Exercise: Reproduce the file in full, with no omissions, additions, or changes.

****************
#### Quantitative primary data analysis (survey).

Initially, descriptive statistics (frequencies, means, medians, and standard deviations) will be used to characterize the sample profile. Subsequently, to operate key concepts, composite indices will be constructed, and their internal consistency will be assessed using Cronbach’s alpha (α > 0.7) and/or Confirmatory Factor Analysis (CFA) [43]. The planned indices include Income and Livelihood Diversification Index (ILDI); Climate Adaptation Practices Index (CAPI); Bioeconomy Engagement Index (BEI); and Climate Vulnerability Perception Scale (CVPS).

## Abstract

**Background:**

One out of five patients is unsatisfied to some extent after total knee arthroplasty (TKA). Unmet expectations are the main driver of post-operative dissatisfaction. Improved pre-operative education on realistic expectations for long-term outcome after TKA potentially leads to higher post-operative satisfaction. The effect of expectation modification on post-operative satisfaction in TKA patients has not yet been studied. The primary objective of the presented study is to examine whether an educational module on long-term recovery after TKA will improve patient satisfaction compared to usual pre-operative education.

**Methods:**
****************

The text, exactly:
#### Quantitative primary data analysis (survey).

Initially, descriptive statistics (frequencies, means, medians, and standard deviations) will be used to characterize the sample profile. Subsequently, to operate key concepts, composite indices will be constructed, and their internal consistency will be assessed using Cronbach’s alpha (α > 0.7) and/or Confirmatory Factor Analysis (CFA) [43]. The planned indices include Income and Livelihood Diversification Index (ILDI); Climate Adaptation Practices Index (CAPI); Bioeconomy Engagement Index (BEI); and Climate Vulnerability Perception Scale (CVPS).

## Abstract

**Background:**

One out of five patients is unsatisfied to some extent after total knee arthroplasty (TKA). Unmet expectations are the main driver of post-operative dissatisfaction. Improved pre-operative education on realistic expectations for long-term outcome after TKA potentially leads to higher post-operative satisfaction. The effect of expectation modification on post-operative satisfaction in TKA patients has not yet been studied. The primary objective of the presented study is to examine whether an educational module on long-term recovery after TKA will improve patient satisfaction compared to usual pre-operative education.

**Methods:**